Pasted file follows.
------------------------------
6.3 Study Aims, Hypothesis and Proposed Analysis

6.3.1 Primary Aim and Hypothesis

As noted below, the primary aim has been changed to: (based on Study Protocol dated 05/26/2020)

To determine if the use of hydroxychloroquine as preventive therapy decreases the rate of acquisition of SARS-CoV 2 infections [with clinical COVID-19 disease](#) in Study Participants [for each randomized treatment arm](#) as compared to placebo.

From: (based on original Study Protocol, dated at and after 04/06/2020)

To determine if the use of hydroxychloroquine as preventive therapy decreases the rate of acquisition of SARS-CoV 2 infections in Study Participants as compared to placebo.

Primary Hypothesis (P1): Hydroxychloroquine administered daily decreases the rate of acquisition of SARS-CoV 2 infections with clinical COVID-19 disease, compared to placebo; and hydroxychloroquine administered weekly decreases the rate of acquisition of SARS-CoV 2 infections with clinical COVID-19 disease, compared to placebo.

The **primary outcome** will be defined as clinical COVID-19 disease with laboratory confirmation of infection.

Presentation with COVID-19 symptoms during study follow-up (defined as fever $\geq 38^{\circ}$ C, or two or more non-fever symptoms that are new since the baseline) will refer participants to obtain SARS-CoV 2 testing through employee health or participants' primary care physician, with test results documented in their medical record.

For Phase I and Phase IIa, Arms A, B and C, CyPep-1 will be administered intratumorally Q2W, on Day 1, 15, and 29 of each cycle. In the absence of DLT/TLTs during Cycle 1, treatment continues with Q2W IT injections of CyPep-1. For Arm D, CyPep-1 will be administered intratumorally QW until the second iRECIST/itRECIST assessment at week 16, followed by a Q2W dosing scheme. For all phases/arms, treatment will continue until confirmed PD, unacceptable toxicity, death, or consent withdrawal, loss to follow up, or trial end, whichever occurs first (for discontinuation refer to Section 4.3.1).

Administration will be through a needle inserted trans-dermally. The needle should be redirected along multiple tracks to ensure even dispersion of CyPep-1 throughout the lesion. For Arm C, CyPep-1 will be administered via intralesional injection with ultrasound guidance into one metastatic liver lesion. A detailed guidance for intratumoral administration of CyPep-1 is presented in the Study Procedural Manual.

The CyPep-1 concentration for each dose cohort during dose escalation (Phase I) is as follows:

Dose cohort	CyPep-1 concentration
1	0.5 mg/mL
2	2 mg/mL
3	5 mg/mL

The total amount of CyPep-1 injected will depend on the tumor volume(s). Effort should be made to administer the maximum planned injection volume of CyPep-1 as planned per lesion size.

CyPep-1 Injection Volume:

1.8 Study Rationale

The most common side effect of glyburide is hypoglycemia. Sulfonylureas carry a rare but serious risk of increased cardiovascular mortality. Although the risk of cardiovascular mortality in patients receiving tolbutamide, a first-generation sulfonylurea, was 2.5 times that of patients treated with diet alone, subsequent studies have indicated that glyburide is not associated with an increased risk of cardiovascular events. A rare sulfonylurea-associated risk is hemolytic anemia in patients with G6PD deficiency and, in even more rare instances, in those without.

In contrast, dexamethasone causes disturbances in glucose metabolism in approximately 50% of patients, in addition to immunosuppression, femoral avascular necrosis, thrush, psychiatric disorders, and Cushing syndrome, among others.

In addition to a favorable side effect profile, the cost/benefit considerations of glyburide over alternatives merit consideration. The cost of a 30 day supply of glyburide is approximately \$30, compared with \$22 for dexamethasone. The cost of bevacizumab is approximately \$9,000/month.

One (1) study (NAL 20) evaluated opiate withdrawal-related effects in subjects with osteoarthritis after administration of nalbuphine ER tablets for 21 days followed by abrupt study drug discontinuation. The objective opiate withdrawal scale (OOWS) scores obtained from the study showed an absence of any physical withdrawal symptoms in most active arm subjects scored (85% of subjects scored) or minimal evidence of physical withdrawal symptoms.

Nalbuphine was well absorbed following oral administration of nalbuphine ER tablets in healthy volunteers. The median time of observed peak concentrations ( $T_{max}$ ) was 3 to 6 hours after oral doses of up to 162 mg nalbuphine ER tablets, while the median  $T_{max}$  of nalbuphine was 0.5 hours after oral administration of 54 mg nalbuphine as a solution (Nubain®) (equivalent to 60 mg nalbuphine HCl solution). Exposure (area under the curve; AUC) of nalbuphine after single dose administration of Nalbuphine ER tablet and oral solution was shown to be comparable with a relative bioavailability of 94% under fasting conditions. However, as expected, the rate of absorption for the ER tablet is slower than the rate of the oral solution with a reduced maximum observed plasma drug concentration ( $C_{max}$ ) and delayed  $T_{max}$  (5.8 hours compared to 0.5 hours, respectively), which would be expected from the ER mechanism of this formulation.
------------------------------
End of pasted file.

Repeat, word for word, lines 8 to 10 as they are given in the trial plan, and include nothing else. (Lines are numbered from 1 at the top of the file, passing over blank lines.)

The **primary outcome** will be defined as clinical COVID-19 disease with laboratory confirmation of infection.

Presentation with COVID-19 symptoms during study follow-up (defined as fever $\geq 38^{\circ}$ C, or two or more non-fever symptoms that are new since the baseline) will refer participants to obtain SARS-CoV 2 testing through employee health or participants' primary care physician, with test results documented in their medical record.

For Phase I and Phase IIa, Arms A, B and C, CyPep-1 will be administered intratumorally Q2W, on Day 1, 15, and 29 of each cycle. In the absence of DLT/TLTs during Cycle 1, treatment continues with Q2W IT injections of CyPep-1. For Arm D, CyPep-1 will be administered intratumorally QW until the second iRECIST/itRECIST assessment at week 16, followed by a Q2W dosing scheme. For all phases/arms, treatment will continue until confirmed PD, unacceptable toxicity, death, or consent withdrawal, loss to follow up, or trial end, whichever occurs first (for discontinuation refer to Section 4.3.1).